Therefore, it will be understood that, assuming a I square inch multiple lens array 1 and a total recording area of 1 square inch on the photosensitive film 6, 4,096 pages of digital information is recorded on the photosensitive film by methodically displaying the information (from any suitable source I5) page-by-page, correspondingly positioning the aperture plate 5 between pages. The aperture position control 16 may comprise servo control means such as that shown in more detail in FIG. 3. Positioning the aperture plate 5 is carried out quite rapidly since the system is ordinarily employed to make a master mask whereby the aperture plate 5 need only index between adjacent sequential positions.
The speed with which the master mask can be exposed depends on several variables; viz.: the speed of the film 6, the speed of the individual lenslets of the multiple lens array 1, the intensity of the light spots appearing on the face of the cathode ray tube 7, the decay time of the phosphors of the tube, etc. With a cathode ray tube using a high efficiency phosphor, a screen current of 100 microamperes, and I KV high voltage, a Lambertian radiation of approximately 150 mw is achieved, and about 10 of this is collected by each of the 4,096 lenslets. After transmission losses are accounted for and assuming the characteristics given above for the multiple lens array and the film, roughly 8 X 10 ergs/sec cm of light falls on the area of the photographic plate behind a selected lenslet. Since high resolution plates have a sensitivity of about l000 ergs/cm", the exposure time per page is on the order of 0.125 seconds. The indexing time of the aperture plate is about 0.005 seconds. Thus, the total time required to expose a master plate is (0.130 seconds) (4,096) 8 minutes, 52 seconds. After a master mask has been completely exposed, it is developed, and prints are prepared from the master for comprehensive distribution.
Exemplary aperture plate positioning means is illustrated in FIG. 3. The plate 5, carrying a centrally disposed aperture 10, is moved in the X direction by X servo motor 17 and in the Y direction by Y servo motor 18. A bias voltage V,, is applied across X position potentiometer 21 and Y position potentiometer 22 in order that voltage signals representing instantaneous X and Y positions may be picked up at taps 23 and 24. The X position signal obtained at tap 23 is applied as a feedback input to X servo amplifier 19. Similarly, the Y position information observed at tap 24 is applied as a feedback signal to Y servo amplifier 20. The servo motors l7 and 18 are driven, respectively, by the servo amplifiers 19 and which receive signals representing the desired two dimensional position of the aperture plate 5 from the information source 15.
Those skilled in the art will understand that FIG. 3 is somewhat simplified in that, in practice, it is necessary to have one of the servo motors and its corresponding position potentiometer disposed on a carriage or the like for free movement in the other coordinate with the aperture plate 5.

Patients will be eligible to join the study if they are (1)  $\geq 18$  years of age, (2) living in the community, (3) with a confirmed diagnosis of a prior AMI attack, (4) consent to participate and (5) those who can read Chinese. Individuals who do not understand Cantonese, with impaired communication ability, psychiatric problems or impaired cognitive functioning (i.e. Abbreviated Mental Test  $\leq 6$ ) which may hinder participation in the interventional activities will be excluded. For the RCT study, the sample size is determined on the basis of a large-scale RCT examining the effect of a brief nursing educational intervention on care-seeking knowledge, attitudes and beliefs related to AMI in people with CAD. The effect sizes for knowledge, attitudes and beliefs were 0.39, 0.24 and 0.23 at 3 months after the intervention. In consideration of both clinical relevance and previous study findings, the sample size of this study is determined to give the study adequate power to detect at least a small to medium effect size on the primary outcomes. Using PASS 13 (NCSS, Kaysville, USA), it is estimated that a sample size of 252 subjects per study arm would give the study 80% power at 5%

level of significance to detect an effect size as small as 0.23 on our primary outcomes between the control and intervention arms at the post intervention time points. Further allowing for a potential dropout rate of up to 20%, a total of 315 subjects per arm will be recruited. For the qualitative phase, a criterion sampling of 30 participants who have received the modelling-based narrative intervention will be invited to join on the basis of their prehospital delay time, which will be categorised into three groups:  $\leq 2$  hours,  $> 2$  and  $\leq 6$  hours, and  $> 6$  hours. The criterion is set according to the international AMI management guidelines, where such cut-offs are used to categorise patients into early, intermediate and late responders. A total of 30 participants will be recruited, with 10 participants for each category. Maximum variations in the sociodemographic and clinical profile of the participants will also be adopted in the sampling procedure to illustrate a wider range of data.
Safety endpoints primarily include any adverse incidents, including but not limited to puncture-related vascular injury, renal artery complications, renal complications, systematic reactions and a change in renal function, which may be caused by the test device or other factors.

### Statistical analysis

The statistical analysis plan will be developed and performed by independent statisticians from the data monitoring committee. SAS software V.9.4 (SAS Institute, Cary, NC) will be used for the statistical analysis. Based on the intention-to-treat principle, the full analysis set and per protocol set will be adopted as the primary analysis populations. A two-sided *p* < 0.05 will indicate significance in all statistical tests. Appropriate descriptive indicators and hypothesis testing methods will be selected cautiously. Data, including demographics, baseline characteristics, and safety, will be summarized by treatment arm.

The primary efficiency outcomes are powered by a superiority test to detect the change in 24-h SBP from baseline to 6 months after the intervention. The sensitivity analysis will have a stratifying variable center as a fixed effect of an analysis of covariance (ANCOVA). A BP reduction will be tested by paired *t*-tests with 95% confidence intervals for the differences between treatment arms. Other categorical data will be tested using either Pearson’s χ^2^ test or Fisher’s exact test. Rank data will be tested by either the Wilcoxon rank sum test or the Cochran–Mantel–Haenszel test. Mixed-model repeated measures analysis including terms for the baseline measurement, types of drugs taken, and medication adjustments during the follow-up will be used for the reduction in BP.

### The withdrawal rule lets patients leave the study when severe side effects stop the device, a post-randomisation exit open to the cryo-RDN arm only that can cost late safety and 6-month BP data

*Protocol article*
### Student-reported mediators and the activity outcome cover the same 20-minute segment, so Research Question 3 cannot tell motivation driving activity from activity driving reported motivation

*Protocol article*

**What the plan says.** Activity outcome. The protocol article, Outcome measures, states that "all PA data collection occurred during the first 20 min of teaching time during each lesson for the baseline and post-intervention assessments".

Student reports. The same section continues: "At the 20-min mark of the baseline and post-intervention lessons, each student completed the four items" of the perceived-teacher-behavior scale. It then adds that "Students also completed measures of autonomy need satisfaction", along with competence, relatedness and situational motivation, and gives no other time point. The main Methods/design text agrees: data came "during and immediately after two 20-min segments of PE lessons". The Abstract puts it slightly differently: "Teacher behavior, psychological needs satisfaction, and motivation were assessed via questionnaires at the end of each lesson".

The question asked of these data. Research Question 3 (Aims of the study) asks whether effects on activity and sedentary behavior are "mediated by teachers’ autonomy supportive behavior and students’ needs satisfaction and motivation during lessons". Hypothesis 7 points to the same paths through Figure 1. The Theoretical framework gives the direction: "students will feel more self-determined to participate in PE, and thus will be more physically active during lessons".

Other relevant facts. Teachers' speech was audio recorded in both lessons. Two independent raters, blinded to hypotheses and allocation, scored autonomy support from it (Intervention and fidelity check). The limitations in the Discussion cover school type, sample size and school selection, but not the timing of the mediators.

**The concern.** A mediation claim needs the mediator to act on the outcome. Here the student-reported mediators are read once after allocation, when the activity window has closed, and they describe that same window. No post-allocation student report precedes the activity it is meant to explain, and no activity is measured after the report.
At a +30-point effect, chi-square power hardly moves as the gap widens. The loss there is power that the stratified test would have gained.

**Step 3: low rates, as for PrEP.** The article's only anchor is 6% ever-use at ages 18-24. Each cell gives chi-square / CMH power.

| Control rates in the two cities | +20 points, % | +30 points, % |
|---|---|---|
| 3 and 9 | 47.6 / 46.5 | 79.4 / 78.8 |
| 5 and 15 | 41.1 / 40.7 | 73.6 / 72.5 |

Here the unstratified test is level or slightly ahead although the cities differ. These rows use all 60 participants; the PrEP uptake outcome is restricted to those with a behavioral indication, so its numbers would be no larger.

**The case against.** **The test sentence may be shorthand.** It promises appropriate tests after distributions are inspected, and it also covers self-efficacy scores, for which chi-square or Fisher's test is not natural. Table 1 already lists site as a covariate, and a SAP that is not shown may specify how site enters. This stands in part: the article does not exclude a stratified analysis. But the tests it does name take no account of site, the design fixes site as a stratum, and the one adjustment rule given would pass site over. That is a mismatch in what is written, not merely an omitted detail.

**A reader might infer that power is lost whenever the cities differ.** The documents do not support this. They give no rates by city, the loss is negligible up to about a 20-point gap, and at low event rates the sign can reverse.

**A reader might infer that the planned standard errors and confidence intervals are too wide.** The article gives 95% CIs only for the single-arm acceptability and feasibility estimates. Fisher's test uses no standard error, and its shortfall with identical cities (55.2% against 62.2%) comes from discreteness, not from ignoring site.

While the principles of the invention have now been made clear in an illustrative embodiment, there will be immediately obvious to those skilled in the art many modifications of structure, arrangements, proportions, the elements, materials, and components used in the practice of the invention which are particularly adapted for specific environments and operating requirements without departing from those principles.
What is claimed is:
1. An information storage system comprising:
A. display means for displaying the information;
B. a multiple lens array disposed in the field of view of said display means, said multiple lens array comprising first and second substrates each having parallel corrugations on a face thereof. said faces brought together with the parallel corrugations of said first substrate perpendicular to the parallel corrugations of said second substrate, said corrugations forming at each intersection thereof one of a plurality of lenslets;
C. a photosensitive film disposed in the image plane of said multiple lens array; and
D. an aperture plate disposed parallel to and proximate said multiple lens array, said aperture plate having an aperture dimensioned to pass a light beam with a crosssectional area equal to the crosssectional area of one of said lenslets.
2. The information storage system of claim 1 in which said aperture plate is disposed between said multiple lens array and said photosensitive film.
3. The information storage system of claim 2 which further includes means for aligning said aperture with a selected one of said lenslets.
4. The information storage system of claim I in which said display means is a cathode ray tube.
5. The information storage system of claim I wherein said parallel corrugations are of a density of at least 25 per centimeter and said photosensitive film has a resolution of at least 2,000 lines per millimeter.